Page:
This book deals with the poetics of the human face, the art of physiognomy, and strategies of nonverbal communication in Shakespeare's plays. It offers new insight into Shakespeare's modes of characterisation, and his art of performance.
In Shakespeare's plays, the human face is a focal point. As an area where expression and impression meet (and, ideally, correspond), its reliability and trustworthiness are frequently put to the test, sparking off a controversy which serves as a significant and highly challenging subtext to the overall plot.
1 Looking for Shakespeare's Face(s)
2 A Brief Overview of Physiognomic Thought and Theory
3 Shakespeare's Physiognomic Characters
4 A Physiognomic Inventory
5 'Let me behold thy face' - Physiognomic Readings
6 The Physiognomist in Shakespeare's Plays
About the author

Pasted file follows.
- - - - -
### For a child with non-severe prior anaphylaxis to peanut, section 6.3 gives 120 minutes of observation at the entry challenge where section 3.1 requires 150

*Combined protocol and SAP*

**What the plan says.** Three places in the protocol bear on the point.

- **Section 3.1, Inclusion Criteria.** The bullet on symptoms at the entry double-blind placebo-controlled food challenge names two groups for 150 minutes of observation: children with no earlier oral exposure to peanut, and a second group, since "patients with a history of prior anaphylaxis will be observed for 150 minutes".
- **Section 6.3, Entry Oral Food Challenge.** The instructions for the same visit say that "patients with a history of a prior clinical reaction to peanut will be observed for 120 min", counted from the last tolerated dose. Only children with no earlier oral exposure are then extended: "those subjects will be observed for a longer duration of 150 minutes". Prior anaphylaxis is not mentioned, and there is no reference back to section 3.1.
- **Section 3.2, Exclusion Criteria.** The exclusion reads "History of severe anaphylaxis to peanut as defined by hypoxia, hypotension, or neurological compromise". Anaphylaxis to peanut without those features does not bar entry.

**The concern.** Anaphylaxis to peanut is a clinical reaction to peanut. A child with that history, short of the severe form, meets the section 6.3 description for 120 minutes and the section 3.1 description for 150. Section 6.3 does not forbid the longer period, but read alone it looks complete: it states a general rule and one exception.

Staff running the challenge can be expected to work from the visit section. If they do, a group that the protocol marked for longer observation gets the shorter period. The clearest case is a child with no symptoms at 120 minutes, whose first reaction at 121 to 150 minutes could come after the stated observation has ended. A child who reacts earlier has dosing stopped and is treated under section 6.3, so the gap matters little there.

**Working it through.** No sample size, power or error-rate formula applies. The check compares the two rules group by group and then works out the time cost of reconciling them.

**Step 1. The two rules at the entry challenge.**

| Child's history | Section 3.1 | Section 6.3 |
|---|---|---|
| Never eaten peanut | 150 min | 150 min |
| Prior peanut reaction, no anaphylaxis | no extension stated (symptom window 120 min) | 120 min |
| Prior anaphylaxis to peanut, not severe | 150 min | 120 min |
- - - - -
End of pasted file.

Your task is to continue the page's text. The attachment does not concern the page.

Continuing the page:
Having studied at the universities of Heidelberg and Cambridge, Sibylle Baumbach took an MA at the University of California, Santa Barbara, and a D.Phil at the University of Munich. She has taught at the universities of Warwick, Giessen, and Stanford, and is currently Junior Professor of English Literature at the University of Mainz. Her main research areas include Early Modern literature and culture, intermediality, physiognomy and literature, mythology, and concepts of fascination. She is the author of 'Let me behold thy face'-Physiognomik und Gesichtslektueren in Shakespeares Tragoedien (2007), co-author of An Introduction to the Study of Plays and Drama (2009), editor of Regions of Culture -Regions of Identity/Kulturregionen-Identitaetsregionen (2010), and she has recently co-edited essay collections on Literature and Values (2009) and Metaphors Shaping Culture and Theory (2009).
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